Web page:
Latino shoppers, he suggests, also have been less impacted by the stock market collapse than other consumers. After all, relatively few, particularly immigrants, have large investments on Wall Street. In addition, even if they have lost their jobs, particularly in construction, Legaspi adds, they tend to pick up other employment, even at lower wages, often in the underground economy. "They get paid in cash, and they pay in cash" [my emphasis].

My initial thought about the article was that I like that the "ethnic enclaves" are said to be "true capitalism" that works but when I got to the part about Latino immigrants going into an all cash economy as a result of the "underground economy," I must say, I was a bit puzzled. Afterall, this would imply that they are paying no taxes--not even payroll taxes--and not filling out income tax forms like the rest of us. Isn't this illegal, hence the name "underground economy?" They play by one set of rules, the rest of us another?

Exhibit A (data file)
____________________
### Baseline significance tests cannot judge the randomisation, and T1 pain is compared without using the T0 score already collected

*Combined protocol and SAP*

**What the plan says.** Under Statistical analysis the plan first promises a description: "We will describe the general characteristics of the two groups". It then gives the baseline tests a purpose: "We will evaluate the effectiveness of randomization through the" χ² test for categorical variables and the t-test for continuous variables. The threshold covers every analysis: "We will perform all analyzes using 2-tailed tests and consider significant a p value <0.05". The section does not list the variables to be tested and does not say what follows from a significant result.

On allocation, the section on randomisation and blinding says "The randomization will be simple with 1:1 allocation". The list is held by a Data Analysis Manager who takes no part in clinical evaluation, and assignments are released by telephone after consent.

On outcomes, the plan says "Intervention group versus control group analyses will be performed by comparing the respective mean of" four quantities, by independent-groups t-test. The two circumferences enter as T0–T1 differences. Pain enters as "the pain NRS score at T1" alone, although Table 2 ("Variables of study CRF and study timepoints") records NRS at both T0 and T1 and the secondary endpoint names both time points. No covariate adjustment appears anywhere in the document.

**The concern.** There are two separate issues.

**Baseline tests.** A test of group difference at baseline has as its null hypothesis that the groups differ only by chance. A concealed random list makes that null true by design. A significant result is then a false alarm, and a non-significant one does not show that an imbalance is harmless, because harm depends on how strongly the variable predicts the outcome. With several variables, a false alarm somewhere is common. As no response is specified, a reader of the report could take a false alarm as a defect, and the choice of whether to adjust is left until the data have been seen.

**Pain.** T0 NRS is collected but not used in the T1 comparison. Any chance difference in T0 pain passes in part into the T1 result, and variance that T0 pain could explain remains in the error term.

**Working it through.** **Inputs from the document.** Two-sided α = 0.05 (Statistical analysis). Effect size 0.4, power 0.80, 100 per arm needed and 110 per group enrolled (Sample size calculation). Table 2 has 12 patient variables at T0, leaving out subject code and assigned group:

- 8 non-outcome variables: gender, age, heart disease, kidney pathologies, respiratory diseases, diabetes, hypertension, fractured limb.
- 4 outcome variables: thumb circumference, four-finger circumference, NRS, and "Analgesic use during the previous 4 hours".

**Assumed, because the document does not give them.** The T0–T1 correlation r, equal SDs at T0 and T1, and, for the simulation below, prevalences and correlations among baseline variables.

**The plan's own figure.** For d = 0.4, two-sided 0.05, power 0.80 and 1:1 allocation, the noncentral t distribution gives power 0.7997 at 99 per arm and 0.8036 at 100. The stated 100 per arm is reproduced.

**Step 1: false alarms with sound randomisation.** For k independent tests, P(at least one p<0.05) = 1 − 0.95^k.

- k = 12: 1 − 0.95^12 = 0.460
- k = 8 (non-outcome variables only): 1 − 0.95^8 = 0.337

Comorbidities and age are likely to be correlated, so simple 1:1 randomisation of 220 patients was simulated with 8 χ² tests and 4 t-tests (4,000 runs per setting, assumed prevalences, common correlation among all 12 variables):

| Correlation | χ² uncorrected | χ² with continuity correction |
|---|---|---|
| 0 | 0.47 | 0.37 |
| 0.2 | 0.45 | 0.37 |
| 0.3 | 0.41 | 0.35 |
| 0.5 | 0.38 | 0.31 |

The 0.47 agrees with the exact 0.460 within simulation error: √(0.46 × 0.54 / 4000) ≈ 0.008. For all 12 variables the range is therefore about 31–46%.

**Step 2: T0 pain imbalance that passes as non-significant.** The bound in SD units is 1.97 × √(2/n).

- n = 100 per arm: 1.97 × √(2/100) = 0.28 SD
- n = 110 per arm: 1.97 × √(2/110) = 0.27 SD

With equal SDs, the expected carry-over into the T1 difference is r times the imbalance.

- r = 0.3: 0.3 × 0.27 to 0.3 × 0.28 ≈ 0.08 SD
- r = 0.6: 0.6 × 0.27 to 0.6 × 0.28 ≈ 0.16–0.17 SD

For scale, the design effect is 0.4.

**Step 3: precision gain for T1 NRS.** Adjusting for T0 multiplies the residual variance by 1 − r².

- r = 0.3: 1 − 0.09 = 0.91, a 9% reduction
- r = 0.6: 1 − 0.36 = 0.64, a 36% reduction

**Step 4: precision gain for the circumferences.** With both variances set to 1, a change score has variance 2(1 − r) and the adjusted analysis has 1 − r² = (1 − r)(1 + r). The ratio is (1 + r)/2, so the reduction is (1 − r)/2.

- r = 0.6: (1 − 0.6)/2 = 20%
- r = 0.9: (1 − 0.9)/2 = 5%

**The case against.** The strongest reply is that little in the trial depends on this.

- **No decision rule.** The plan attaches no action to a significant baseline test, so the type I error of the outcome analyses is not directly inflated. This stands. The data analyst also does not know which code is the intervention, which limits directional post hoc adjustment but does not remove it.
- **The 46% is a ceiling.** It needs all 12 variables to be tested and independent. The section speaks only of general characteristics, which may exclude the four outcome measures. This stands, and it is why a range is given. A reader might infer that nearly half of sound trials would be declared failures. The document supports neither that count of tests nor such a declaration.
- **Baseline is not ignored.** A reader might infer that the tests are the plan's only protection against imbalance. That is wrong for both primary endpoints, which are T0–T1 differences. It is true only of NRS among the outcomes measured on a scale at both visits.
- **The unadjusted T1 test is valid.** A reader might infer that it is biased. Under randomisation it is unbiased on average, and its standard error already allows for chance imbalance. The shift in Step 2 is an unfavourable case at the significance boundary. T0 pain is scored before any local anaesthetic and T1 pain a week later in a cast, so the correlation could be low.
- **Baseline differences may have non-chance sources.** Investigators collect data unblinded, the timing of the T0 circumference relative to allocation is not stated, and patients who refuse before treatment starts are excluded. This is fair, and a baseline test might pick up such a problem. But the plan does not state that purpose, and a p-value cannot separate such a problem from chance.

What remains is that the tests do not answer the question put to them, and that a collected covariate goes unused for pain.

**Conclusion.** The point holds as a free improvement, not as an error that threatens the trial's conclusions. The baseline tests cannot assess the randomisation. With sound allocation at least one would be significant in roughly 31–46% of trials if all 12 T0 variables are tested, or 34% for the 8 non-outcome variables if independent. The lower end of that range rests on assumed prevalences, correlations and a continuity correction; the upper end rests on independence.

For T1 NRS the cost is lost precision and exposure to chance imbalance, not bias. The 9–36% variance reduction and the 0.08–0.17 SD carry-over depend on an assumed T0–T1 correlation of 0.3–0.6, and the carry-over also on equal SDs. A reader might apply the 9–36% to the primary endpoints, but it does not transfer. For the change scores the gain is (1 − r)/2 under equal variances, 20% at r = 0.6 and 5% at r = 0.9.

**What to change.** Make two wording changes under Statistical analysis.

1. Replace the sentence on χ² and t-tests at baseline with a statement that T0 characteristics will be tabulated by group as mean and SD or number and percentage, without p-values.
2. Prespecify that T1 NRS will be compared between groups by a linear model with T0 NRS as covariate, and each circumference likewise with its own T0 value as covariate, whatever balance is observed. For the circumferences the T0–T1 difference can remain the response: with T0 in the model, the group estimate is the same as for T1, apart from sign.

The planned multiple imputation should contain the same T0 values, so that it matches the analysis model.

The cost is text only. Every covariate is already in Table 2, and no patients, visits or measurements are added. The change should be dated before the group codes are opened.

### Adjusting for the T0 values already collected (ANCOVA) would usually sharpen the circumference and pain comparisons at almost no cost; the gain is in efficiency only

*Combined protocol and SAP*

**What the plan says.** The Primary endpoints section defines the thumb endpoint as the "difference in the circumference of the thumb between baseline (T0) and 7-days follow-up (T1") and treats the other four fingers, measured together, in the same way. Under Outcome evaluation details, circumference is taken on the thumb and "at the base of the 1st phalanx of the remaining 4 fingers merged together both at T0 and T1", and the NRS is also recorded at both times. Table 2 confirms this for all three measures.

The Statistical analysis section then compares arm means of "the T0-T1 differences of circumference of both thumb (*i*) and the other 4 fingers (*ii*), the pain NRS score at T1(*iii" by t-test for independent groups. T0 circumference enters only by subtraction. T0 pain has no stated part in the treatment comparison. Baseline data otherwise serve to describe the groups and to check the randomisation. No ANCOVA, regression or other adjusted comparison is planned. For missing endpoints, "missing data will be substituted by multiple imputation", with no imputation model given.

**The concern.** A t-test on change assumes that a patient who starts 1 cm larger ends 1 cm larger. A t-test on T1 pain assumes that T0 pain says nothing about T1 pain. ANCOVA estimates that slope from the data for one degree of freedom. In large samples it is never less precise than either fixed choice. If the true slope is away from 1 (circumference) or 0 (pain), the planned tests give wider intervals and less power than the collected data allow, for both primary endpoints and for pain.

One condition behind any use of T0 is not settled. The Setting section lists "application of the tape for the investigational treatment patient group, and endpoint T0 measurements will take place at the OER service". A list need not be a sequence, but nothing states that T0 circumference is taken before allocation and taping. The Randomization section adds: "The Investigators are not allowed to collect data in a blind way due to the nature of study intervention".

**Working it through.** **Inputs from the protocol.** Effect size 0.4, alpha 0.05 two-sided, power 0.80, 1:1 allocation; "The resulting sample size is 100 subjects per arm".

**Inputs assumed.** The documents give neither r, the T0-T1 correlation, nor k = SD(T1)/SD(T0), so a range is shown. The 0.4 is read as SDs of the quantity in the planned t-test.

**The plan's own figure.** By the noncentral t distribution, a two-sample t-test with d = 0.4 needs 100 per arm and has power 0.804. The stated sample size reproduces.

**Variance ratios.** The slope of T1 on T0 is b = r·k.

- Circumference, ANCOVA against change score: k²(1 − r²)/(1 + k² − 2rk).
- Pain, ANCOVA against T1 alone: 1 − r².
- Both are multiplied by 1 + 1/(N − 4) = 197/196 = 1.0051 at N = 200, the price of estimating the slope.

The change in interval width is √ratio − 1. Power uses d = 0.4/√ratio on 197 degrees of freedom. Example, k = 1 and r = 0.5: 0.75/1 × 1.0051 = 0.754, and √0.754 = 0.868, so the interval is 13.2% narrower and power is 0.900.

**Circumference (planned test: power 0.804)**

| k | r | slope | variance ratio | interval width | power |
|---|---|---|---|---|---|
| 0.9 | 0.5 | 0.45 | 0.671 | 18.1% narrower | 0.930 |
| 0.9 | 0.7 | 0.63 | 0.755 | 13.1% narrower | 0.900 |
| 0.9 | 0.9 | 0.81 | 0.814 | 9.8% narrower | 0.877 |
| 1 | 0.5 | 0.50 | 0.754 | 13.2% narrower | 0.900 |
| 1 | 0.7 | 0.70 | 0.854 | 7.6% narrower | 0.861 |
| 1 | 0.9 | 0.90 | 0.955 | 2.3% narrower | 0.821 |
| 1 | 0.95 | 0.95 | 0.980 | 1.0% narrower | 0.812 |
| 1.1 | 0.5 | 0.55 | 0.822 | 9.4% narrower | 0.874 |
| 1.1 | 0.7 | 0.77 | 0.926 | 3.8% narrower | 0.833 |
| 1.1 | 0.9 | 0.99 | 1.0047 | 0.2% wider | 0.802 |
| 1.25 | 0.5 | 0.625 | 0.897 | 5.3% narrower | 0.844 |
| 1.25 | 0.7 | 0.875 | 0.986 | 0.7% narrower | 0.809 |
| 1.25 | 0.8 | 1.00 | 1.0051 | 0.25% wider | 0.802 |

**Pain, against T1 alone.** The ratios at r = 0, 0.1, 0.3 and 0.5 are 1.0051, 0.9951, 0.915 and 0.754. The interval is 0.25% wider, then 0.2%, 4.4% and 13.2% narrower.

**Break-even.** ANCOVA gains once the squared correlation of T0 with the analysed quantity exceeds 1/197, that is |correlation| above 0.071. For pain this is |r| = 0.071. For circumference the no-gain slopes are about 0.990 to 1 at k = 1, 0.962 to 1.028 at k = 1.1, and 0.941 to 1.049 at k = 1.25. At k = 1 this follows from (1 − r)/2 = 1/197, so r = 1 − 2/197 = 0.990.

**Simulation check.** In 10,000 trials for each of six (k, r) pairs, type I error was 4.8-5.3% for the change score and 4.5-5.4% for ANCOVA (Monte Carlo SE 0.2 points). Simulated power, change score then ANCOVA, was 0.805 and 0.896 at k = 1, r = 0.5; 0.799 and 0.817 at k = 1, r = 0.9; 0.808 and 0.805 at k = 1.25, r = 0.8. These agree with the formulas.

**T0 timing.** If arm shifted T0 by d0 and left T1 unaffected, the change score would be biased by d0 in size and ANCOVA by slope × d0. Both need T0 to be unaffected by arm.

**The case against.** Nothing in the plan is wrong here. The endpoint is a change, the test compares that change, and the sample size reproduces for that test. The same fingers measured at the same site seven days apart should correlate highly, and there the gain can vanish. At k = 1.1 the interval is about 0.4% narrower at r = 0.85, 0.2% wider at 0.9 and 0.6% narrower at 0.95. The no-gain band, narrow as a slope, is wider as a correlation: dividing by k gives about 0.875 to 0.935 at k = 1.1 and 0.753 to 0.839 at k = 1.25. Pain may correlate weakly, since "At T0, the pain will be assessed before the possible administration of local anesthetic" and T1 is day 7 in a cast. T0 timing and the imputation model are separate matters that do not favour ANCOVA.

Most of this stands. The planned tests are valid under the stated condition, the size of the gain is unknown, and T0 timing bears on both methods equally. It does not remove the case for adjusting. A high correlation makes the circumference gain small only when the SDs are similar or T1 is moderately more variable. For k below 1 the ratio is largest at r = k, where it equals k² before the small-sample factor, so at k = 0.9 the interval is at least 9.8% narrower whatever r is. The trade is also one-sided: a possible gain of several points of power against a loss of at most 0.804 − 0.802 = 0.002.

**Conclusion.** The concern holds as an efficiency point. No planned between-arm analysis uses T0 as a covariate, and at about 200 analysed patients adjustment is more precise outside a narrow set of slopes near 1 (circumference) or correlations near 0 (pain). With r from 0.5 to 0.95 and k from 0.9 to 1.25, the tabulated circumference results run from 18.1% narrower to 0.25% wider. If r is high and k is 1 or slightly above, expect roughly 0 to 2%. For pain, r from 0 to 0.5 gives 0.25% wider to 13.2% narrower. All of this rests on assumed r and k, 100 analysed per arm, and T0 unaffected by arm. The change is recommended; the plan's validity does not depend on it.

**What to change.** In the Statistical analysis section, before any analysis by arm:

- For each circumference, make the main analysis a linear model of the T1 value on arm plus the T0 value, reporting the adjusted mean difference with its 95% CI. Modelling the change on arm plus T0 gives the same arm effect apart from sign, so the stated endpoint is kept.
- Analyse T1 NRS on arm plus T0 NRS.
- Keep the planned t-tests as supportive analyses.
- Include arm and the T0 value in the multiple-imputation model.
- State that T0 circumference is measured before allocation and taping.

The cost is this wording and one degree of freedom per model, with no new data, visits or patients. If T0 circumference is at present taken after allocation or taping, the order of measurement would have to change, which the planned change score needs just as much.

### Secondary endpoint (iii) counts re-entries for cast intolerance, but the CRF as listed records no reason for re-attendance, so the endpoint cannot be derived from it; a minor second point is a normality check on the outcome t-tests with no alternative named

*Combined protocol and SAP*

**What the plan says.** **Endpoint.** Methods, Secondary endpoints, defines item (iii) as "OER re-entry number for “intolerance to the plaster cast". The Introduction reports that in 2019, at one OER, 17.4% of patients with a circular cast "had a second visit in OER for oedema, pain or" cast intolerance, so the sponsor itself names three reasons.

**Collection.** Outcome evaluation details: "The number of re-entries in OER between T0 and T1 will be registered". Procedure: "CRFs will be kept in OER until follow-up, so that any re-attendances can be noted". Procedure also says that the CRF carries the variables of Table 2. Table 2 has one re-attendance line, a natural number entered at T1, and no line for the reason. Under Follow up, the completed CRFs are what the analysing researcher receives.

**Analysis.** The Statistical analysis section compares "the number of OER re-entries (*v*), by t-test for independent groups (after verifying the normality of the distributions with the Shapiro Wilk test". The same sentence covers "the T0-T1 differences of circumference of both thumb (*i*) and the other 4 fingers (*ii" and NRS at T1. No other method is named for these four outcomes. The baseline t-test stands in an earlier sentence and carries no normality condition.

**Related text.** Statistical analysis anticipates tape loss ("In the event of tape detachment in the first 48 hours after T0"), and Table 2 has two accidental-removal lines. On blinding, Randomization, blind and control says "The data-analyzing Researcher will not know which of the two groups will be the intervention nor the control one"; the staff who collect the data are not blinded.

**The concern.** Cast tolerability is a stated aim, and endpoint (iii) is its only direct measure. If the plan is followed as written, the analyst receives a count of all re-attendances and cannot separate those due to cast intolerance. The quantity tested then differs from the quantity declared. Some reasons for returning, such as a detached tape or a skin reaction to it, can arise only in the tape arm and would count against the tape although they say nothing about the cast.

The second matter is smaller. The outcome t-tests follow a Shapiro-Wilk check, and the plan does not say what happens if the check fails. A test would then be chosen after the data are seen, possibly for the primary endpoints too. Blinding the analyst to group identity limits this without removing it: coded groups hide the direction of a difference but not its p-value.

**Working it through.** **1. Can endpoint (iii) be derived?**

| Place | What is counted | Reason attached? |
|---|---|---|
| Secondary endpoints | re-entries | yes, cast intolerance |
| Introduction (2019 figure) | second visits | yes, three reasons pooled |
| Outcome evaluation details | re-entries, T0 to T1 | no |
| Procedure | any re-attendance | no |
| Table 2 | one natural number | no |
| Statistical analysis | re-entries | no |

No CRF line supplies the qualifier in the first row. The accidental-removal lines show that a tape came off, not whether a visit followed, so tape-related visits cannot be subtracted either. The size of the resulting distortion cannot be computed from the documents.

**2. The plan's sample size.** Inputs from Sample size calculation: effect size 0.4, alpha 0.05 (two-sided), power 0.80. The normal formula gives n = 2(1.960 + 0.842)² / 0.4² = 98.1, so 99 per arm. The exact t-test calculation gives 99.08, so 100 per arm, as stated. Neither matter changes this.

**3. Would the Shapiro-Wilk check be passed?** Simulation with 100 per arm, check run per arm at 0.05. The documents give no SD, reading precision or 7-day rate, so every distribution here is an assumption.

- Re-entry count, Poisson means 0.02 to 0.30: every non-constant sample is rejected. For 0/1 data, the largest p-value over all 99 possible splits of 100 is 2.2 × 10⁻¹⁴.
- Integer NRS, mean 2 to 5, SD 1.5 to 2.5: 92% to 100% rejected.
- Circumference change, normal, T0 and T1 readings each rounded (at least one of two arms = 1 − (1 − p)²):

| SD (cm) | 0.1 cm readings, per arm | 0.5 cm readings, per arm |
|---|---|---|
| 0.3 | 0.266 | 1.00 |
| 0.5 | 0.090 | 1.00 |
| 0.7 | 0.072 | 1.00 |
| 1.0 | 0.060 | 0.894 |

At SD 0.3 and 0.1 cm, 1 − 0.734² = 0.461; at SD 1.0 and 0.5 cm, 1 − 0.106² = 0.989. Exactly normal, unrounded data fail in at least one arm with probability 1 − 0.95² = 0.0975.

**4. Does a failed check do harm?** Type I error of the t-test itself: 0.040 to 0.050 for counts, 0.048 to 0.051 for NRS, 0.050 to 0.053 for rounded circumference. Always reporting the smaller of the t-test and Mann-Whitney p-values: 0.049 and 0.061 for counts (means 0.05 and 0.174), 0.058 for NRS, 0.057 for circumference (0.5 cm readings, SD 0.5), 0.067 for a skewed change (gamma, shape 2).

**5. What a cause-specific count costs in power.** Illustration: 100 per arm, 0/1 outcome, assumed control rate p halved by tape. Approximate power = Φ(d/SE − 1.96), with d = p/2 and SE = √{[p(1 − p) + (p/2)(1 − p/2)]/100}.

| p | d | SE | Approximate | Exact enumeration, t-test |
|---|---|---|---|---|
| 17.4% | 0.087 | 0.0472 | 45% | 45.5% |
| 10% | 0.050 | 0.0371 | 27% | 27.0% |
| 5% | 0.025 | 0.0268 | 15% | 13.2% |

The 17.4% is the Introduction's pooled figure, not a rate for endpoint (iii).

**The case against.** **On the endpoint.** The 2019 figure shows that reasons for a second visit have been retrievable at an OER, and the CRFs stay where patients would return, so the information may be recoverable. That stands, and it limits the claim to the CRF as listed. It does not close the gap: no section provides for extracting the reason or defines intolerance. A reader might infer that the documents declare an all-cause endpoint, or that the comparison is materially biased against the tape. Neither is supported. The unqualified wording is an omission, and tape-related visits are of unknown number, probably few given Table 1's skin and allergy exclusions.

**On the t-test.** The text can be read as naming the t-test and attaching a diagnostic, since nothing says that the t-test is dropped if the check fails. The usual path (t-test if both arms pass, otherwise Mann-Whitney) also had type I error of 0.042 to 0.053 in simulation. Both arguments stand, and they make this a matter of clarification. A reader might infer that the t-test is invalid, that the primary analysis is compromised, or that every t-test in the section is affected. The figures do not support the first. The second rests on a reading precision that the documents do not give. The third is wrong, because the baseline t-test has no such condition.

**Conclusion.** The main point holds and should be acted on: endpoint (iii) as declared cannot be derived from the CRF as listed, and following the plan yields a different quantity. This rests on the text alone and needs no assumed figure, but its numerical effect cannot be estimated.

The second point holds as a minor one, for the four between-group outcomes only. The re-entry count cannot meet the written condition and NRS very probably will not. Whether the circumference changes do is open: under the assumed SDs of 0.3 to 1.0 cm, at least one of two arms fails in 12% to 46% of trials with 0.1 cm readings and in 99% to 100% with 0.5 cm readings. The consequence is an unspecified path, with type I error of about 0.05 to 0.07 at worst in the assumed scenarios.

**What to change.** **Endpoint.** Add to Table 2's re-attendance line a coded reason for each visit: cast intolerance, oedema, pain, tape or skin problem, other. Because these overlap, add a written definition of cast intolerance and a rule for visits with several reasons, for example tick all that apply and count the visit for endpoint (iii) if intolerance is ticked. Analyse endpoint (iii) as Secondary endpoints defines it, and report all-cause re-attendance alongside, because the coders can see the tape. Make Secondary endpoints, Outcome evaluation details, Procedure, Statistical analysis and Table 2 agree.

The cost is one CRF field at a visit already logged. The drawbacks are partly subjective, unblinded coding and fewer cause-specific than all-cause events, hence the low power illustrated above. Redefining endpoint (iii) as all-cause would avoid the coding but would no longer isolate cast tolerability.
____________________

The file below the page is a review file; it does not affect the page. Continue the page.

Mike Huckabee, in our interview with him for PJTV discussed how the fair tax would be more fair since those in the underground economy would pay taxes on what they bought. This seems like a good idea to me. I wonder how big the underground economy is? I thought about this the other day after overhearing a conversation at the hair salon.

One of the customers having her hair done was talking about how flush in cash she was because of her new job. "I'm making a lot," she stated to the hair sylist, "it's all under the table, of course." "That's the best way," replied the sylist. Is this really fair to the other Americans who pay their fair share of taxes? I don't think so, do you?